LEWIS W. BUTLER of Butler Armsden Architects in San
Francisco is proof that architects design their earliest work
for family and, in his case, for several generations at once.
Indeed, while Butler was still at Harvard in 1985 and
under the tutelage of architect William Turnbull of Sea
Ranch fame, one of the first homes he worked on was a
2,200-square-foot beach dwelling for his grandmother Lucy
Butler and his parents, Sheana and Lewis H. Butler.
Their weekend redoubt on a broad stretch of Stinson
Beach’s Seadrift sandspit was built on land that had belonged
to Butler’s grandmother since the 1950s. “She bought two
adjacent 60-foot-wide lots for just $3,000 each,” Butler says,
with the idea that a house would rise there someday in the
spirit of her 1935 retreat near Santa Cruz, designed by the
prominent California architect William Wurster. That house
had an unusual central courtyard that she loved, and Wurster’s ranch-style, gable-roofed houses with large overhangs for
outdoor living were the kind of Bay Area modern structures
she always admired.
Butler worked under his architecturally savvy family’s gaze
and cleverly split Wurster’s central courtyard notion into two.
An ocean-facing enclosure and, opposite it, a rear court-
yard with a mountain backdrop are contained within the
H-shaped plan of the house, which has two parallel wings,
each containing small bedrooms and guest spaces. They are
bridged by a large 20-by-24-foot family room in the middle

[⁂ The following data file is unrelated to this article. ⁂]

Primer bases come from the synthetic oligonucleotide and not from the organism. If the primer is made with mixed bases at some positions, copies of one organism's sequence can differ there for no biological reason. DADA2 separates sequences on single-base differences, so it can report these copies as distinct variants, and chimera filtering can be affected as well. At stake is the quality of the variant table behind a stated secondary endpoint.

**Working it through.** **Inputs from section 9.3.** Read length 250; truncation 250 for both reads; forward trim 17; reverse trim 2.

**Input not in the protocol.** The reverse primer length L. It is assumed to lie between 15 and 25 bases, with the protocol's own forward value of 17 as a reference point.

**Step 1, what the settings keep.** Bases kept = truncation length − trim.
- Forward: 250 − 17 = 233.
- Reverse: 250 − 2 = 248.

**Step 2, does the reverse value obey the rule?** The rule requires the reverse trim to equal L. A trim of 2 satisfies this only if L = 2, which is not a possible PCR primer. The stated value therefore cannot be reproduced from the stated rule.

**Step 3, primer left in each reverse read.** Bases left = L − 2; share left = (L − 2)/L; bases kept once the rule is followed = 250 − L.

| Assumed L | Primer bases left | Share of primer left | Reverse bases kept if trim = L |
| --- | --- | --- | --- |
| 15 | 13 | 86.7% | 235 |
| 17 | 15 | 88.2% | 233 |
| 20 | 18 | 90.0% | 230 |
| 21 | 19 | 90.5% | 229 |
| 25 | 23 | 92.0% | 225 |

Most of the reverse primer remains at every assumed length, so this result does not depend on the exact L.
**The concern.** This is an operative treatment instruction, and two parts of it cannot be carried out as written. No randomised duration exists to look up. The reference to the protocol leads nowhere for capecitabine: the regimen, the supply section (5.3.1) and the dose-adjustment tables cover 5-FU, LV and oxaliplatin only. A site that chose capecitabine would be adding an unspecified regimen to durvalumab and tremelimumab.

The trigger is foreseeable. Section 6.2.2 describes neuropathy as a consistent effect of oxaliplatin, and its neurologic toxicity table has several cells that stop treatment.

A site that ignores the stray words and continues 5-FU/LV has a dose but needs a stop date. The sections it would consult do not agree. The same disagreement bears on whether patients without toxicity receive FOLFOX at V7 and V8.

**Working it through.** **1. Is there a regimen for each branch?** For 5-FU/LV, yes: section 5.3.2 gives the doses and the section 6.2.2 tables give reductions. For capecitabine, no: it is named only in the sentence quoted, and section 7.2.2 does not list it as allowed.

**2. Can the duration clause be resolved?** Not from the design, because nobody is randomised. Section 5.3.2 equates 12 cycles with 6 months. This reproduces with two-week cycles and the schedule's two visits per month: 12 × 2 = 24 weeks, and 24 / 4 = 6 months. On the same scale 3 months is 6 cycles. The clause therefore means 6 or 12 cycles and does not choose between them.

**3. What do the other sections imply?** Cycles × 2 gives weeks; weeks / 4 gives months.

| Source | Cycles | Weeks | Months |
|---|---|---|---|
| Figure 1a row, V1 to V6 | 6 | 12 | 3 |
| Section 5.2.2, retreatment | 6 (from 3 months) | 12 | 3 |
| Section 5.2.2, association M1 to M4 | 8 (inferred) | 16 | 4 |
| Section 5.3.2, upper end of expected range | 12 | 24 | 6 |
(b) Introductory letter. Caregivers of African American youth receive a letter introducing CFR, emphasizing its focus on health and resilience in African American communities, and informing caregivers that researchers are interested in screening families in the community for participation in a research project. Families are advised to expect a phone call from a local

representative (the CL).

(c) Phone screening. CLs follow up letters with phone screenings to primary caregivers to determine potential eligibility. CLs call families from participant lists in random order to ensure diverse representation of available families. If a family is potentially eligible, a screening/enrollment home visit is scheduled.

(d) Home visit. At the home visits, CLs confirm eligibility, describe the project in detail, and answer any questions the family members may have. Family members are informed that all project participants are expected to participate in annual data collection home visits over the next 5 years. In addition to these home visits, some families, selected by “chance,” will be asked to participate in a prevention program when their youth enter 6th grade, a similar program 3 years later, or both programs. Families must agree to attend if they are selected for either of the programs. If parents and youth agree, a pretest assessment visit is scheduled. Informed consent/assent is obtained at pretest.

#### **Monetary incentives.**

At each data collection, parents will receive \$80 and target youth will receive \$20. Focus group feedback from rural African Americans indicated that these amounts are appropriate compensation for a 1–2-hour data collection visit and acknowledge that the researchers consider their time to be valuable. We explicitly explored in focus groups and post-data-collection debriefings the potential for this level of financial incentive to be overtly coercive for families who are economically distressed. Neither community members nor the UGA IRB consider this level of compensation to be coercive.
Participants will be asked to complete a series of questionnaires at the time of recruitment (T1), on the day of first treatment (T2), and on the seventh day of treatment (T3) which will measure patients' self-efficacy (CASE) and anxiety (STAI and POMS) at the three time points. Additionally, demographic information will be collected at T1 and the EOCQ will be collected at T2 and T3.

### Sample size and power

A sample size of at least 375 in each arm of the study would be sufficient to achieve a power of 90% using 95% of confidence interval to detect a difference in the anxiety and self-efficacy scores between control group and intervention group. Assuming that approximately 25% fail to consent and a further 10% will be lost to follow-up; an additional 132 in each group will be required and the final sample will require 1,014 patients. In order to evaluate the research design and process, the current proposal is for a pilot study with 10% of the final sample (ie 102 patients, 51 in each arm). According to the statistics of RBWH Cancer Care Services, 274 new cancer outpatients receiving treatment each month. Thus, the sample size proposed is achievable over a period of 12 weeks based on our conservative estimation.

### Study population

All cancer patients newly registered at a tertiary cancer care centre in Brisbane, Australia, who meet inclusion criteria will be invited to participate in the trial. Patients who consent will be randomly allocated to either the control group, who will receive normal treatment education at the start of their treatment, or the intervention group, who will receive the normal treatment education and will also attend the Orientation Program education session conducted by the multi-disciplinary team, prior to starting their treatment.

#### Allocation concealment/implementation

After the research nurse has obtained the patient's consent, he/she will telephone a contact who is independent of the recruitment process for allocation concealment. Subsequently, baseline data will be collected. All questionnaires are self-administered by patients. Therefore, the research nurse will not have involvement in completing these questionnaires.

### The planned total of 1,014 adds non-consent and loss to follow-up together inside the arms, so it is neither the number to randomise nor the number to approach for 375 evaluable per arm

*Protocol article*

with sliding glass-paned barn doors on opposite sides that
open the room to both courtyards. The result is the ultimate
in indoor-outdoor living; “it feels like a tent where breezes
flow through,” Butler says. “When the wind picks up from
the ocean side you can close the doors on that side and still
leave the doors facing the mountains open.”
Butler included a fireplace inside the living room to echo a
double-sided fireplace at his grandmother’s house. However,
veering from the painted vertical board-and-batten exteriors
Wurster favored, Butler used cedar shingles and white trim to
echo weathered beach cottages in Massachusetts and Maine
on the East Coast.
“We strode outside regionalism,” he says. “Instead of
channeling Sea Ranch or the California beach vocabulary,
we opted for the national beach house model.”
He made the house as small as he could, with thin bed-
room wings so that the courtyards could be larger, with a
feeling of open space.
Lewis Butler designed his parents’ recently refurbished weekend
home in Stinson Beach for his grandmother like a “national beach
house model,” he says, but the shingled structure’s H-shaped plan,
which allows for two sheltered courtyards, is not unlike her Santa
Cruz house by Bay Area architect William Wurster.